The dermatologists’ paper states that Mohs only used the salve as part of a “fixed tissue technique” as if everyone reading would understand what this means. Mohs, in his first chapter, does not help to define what he means by “fixation in situ” so I’ll venture to surmise that the application of the salve seems to destroy or “fixate” primarily cancerous lesions, and “did not readily penetrate the keratin layer of the skin” — this being the thicker, more impenetrable areas of the skin (similar to the soles of the feet). So healthier skin tissue seems to be more resistant to the topical application of zinc chloride — this seems to substantiate to some degree the claims of those who popularly use the salve. In fact, Mohs would have to specifically apply a keratolytic chemical, namely dichloracetic acid first in some cases, to allow the zinc chloride paste to penetrate.

Then, on page 4, Mohs says the most pertinent thing: “Zinc chloride (with sanguinarea added) did not impair the reactivity or healing qualities of the tissues just beyond the deepest level of fixation. To this property was credited not only the rapid separation of the final layer of fixed tissue, but also the healthy infection-resistant granulation tissues, the rapid epithelization and the minimal scarring that resulted from its use. This lack of damage to surrounding tissues by zinc chloride (my own inclusion is — including sanguinarea) contrasted with the effect of cauterization of tissues by heat which could cause thermal damage to tissues just beyond the deepest level of actual cauterization.”

So it seems that Mohs is opting for a chemical burn as opposed to an actual thermal or radiation burn because the chemical burn is more selective specifically to unhealthy cancer cells and causes far less damage to healthy tissue. Again, this is what is being claimed as a benefit by popular or folk protagonists who use the salve.

Another distinction is that Mohs used surgery. Except for the obvious benefit in first debriding a large tumor before applying the paste, it’s not clear why else he needed to use surgery, except that perhaps he simply did not want to wait out the couple of weeks before a complete and distinct eschar would form and by itself, slough off. Consider that he already admits that the paste fixates the cancerous area of a lesion, that it does not penetrate non-cancerous tissue (which is why he uses zinc chloride over other possible chemicals) and this is based on Mohs’ personal treatment and observation of thousands of patients, but after the cancerous lesion is affected and begins to isolate, Mohs cuts it away. He then microscopically examines the area and continues to apply the paste followed by surgery until there are no signs of cancer.

So the difference between the popular recommendation of the salve is they claim that once the eschar is formed, it should be allowed to run to completion and slough off on its own and this optimizes the complete excision of cancer from the site. Here criticism may well be in order, because experience seems to demonstrate that not always is the cancer completely removed after the initial eschar is sloughed off and so amid the success stories with the use of escharotics, there are the negatives of cancer recurrence that are also reported (how many times is this true after conventional chemo or radiation therapy?). It seems that this would be a good place for cooperation between the two camps. Selective microscopic analysis and biopsy of the area after the eschar sloughs off seems a most appropriate use of that technology and would make the entire procedure exponentially more effective.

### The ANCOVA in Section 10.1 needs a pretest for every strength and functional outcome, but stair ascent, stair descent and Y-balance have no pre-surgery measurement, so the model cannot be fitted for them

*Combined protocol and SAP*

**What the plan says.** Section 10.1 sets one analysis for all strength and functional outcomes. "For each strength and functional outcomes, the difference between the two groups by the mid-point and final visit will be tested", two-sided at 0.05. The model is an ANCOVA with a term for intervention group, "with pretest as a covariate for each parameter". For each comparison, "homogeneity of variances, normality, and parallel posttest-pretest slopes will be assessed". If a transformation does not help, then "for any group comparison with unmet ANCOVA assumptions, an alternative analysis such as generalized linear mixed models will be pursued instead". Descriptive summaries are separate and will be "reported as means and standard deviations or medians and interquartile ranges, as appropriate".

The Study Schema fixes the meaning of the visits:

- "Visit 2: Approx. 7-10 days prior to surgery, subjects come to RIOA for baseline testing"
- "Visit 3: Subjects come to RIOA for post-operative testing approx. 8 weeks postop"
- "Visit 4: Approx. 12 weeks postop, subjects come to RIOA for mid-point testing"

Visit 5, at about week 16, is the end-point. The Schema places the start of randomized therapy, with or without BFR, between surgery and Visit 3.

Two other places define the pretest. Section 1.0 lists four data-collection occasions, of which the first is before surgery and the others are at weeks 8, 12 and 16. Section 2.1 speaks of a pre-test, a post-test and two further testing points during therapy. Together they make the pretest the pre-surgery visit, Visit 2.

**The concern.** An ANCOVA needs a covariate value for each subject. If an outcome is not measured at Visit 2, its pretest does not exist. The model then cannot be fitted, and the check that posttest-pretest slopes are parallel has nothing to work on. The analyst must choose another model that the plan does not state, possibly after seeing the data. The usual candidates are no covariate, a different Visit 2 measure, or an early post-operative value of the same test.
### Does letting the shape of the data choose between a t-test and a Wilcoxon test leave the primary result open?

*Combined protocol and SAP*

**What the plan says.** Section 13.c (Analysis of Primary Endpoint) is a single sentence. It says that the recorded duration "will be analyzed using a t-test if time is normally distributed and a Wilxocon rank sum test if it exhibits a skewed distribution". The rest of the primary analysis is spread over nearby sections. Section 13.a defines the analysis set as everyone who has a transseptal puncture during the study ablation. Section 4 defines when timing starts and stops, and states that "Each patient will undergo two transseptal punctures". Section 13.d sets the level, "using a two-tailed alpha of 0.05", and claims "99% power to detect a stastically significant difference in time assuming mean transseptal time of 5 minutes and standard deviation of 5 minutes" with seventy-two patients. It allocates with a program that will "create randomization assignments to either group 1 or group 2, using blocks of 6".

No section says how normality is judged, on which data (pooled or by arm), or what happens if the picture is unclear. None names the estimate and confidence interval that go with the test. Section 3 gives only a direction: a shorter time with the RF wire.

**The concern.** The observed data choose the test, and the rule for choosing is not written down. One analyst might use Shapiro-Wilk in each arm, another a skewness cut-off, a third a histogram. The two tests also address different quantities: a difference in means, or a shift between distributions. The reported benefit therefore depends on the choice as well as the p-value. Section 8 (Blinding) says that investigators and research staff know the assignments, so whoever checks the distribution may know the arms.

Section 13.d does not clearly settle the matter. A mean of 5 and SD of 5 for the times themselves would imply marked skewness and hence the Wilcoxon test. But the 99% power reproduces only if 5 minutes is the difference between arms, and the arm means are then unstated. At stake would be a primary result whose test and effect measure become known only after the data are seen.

In the past I have assisted a few patients with escharotics without witnessing particularly dazzling results, although I confess that this may well be because of my tendency to err on the side of being conservative. Nor will I sell the paste to anyone who requests it. Healing is a potentially risky business and different ones of us must choose their own personal level of risk and my own would not allow me to go the distance. However, regarding pain, I have much knowledge because after applying the paste, pain is to a greater or lesser extent a reality sometime over the course of the first three days. It is very idiosyncratic; for some it is a minor thing somewhat more than an irritation, for others it is excruciating to the point that no herbal pain killers, unless we could be permitted to use our opiates, would be effective. Aspirin and Tylenol are a welcome part of therapy. After the initial few days, presumably when the nerve endings have desensitized, pain killers are no longer necessary.

Scarring and mutilation: Before damning escharotics as being scarring and mutilating, please consider the effect of other heroic measures such as surgery, chemotherapy and radiation. Cancer is a serious disease and its treatment, whether conventional or so-called ‘natural’ is serious and not without consequences. Let’s assume, again without the research that I would really like to see, that there are cases where the cancer cells extend beyond expected areas and the salves cause massive disfigurement and scarring. Or even that on some individuals the keratinized areas of the skin or deeper tissues are susceptible to damage by the salve (although most claim it is not and I have never seen it to be), there will be a need for reconstructive surgery for some. Again, one only chooses this technique not because it is risk free, but because it offers the best possible outcome over any other method considered. That is the price that one pays. Some who undergo it, either ill advised or with misleading expectations, understandably may be seriously upset with the outcome; this happens all the time in conventional treatment of cancer, so why should it not be a reality in so-called alternative medicine?

The real question is: Should the potential benefits of escharotic treatment for a wide variety of cancers be not one of the choices a patient can opt for in deciding their best course? If conventional medicine does not make this available and continues to ignore and deny research to an area that even one of their most respected members gave credence to, I believe that escharotic pastes will continue to be available on a ‘buyer beware’ basis. Our right and freedom to choose, hopefully based on informed understanding, is what is at stake, and I don’t believe that freedom should legislatively denied. Doesn’t this sound a bit familiar regarding other issues of the day?

Michael Tierra

Leave a Reply